Answers to Your Questions


Fam Pract Manag. 2002 Nov-Dec;9(10):30.

Hospital observation/admission/discharge


If I admit a patient in the morning for chest pain, rule out MI and discharge the patient that evening, should I submit the appropriate hospital observation code or the appropriate same-day admission/discharge code? In the same situation, if I admit the patient in the evening and discharge the patient the next morning, should I submit hospital observation codes or the regular admission/discharge codes?


If you admit a patient in the morning for observation or as an inpatient and then discharge the patient that same evening, you should use the appropriate same-day admission/discharge code (99234-99236), since these codes are used to report observation or inpatient hospital care services provided to patients admitted and discharged on the same date of service. Note that Medicare requires the patient to be an inpatient or an observation care patient for a minimum of eight hours on the same calendar date to submit these codes; the physician should document the time in the patient's medical record. When the patient is admitted as an inpatient or an observation care patient for fewer than eight hours on a calendar date, Medicare requires that you submit codes only for initial observation care (99218-99220) or initial hospital care (99221-99223), as appropriate.

If you admit a patient in a face-to-face encounter in the hospital on one date and discharge the patient on the next date, you should submit the appropriate initial observation care code or initial hospital care code (depending on the type of admission) for the first date of service and either the corresponding observation care discharge code (99217) or hospital discharge code (99238 or 99239) for the second date.

G0101 & E/M services


I have been told that, with appropriate documentation, an office visit code can be billed in addition to G0101, “Cervical or vaginal cancer screening, pelvic and clinical breast examination,” for an annual gynecologic exam for a Medicare patient. However, my billing department does not agree. Can you please clarify this?


Medicare will allow you to submit G0101 in addition to an evaluation and management (E/M) service (e.g., 99213) if the E/M service is significant and separately identifiable from the G0101 service. An example would be if an established Medicare patient with chronic essential hypertension on a multiple-drug regimen presents for a periodic checkup of her condition, you note that the patient is overdue for a screening pelvic and breast exam and you perform the screening exam while the patient is in the office at that visit rather than having her return solely for the screening exam.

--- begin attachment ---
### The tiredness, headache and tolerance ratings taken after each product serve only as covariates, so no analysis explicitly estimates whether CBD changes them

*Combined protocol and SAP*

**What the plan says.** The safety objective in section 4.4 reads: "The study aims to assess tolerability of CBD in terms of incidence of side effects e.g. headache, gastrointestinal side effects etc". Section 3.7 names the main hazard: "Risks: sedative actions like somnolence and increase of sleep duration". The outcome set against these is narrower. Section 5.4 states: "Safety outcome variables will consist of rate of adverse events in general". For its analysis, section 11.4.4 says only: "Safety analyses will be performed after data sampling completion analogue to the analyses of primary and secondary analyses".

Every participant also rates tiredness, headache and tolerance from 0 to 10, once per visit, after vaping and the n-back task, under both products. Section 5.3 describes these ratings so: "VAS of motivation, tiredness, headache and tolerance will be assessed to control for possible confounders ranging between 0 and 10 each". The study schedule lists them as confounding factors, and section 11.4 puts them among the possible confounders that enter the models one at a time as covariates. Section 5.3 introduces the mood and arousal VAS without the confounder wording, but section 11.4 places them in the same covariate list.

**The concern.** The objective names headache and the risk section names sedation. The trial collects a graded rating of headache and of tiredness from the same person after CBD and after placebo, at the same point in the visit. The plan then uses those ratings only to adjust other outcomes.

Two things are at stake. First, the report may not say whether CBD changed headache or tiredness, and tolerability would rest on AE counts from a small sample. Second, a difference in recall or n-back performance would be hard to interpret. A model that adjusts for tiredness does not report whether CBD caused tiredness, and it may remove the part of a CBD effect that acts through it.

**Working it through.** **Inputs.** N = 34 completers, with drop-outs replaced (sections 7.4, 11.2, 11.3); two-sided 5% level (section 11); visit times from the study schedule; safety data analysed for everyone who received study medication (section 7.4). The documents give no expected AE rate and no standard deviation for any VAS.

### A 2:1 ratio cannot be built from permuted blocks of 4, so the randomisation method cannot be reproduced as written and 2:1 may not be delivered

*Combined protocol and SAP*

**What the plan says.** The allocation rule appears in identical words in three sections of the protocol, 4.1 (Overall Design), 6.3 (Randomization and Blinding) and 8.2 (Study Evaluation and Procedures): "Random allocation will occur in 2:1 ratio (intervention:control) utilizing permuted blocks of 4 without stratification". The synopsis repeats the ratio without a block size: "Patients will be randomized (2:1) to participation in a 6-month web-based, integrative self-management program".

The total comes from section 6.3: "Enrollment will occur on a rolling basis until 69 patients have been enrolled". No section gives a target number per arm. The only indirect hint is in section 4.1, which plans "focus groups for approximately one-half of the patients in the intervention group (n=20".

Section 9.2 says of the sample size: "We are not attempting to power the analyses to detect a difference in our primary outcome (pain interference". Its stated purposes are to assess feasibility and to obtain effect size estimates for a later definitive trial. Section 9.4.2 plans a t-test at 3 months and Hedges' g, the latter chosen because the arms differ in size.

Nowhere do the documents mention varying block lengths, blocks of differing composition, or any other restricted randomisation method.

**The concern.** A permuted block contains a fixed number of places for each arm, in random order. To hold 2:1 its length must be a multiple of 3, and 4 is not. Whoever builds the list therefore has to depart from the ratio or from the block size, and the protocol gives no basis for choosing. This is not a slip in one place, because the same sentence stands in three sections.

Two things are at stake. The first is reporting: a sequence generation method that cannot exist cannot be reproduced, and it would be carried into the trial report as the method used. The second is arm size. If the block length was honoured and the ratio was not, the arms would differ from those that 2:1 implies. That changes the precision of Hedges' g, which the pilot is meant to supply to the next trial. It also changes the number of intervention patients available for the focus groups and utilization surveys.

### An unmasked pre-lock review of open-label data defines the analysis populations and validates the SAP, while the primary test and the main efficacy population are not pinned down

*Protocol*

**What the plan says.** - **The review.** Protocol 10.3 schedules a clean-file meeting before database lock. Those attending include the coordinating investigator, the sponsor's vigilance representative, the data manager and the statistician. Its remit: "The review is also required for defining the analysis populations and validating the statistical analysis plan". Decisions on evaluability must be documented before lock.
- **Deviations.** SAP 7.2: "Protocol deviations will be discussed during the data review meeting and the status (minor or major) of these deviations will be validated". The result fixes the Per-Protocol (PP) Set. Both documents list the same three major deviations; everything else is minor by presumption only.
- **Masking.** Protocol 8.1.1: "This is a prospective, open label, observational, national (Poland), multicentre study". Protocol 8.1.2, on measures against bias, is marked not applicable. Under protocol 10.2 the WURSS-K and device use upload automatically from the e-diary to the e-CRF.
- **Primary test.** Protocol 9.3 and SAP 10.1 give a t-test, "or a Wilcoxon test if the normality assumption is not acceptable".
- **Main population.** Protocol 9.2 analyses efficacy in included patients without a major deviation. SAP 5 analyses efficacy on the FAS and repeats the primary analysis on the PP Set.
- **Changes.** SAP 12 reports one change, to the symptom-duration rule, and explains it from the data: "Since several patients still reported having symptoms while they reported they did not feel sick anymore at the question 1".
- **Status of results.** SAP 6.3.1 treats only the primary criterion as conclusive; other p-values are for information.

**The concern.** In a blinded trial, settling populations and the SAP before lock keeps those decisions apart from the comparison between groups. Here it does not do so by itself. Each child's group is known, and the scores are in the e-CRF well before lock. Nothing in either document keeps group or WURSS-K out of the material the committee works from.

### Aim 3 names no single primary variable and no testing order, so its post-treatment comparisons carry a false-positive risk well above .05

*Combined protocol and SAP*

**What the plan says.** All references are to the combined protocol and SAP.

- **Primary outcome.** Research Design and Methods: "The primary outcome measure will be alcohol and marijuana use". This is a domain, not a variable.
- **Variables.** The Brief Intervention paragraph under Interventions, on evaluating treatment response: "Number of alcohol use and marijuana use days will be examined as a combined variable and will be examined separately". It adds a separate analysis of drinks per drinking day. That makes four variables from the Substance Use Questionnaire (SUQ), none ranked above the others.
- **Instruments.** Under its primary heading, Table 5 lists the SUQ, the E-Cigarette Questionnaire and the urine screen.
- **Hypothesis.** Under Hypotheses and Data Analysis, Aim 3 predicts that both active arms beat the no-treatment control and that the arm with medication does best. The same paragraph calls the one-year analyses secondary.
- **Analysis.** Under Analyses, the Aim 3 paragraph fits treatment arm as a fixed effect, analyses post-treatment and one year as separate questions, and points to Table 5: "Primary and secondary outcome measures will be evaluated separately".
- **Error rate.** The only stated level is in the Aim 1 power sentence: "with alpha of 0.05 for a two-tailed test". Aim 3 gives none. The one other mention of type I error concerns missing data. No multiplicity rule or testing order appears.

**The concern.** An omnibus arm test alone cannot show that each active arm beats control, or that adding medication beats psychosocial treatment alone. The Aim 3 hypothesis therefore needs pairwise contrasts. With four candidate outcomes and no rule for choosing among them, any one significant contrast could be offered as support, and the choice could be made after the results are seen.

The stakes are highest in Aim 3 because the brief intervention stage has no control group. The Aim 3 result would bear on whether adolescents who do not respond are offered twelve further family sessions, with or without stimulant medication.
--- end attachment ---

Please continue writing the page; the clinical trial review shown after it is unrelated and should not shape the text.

You will need to attach modifier-25 to the E/M service code and, as noted, provide appropriate documentation if questioned. Be sure to link the appropriate ICD-9 code (e.g., V76.2) to the G0101 service and link the problem-oriented ICD-9 code to the E/M visit.

If the E/M service is not problem-oriented but rather a comprehensive preventive medicine service, the appropriate preventive medicine code should be reported in addition to G0101. Since Medicare does not cover comprehensive preventive medicine services, the patient will be responsible for the difference between your established charges for the E/M service and the G0101 service.

ICD-9 code for tobacco dependence


Is there an ICD-9 code for tobacco dependence?


Code 305.1, “Tobacco use disorder,” includes tobacco dependence. Note that there is a separate code for history of tobacco use (V15.82).

Kent Moore is the AAFP's manager for health care financing and delivery systems and is a contributing editor to Family Practice Management. These questions and answers were reviewed by members of the FPM Coding & Documentation Review Panel, which includes: Robert H. Bosl, MD, FAAFP; Marie Felger, CPC; Thomas A. Felger, MD, DABFP, CMCM; David Filipi, MD, MBA, and the Coding and Compliance Department of Physicians Clinic; Lynn Handy, CPC, LPN; Emily Hill, PA-C; Joy Newby, LPN, CPC; P. Lynn Sallings, CPC; and Susan Welsh, CPC.

Conflicts of interest: none reported.

Editor's note: While this department attempts to provide accurate information and useful advice, third-party payers may not accept the coding and documentation recommended. You should refer to the current CPT and ICD-9 manuals and the “Documentation Guidelines for Evaluation and Management Services” for the most detailed and up-to-date information.



Send questions and comments to, or add your comments below. While this department attempts to provide accurate information, some payers may not accept the advice given. Refer to the current CPT and ICD-10 coding manuals and payer policies.


Copyright © 2002 by the American Academy of Family Physicians.
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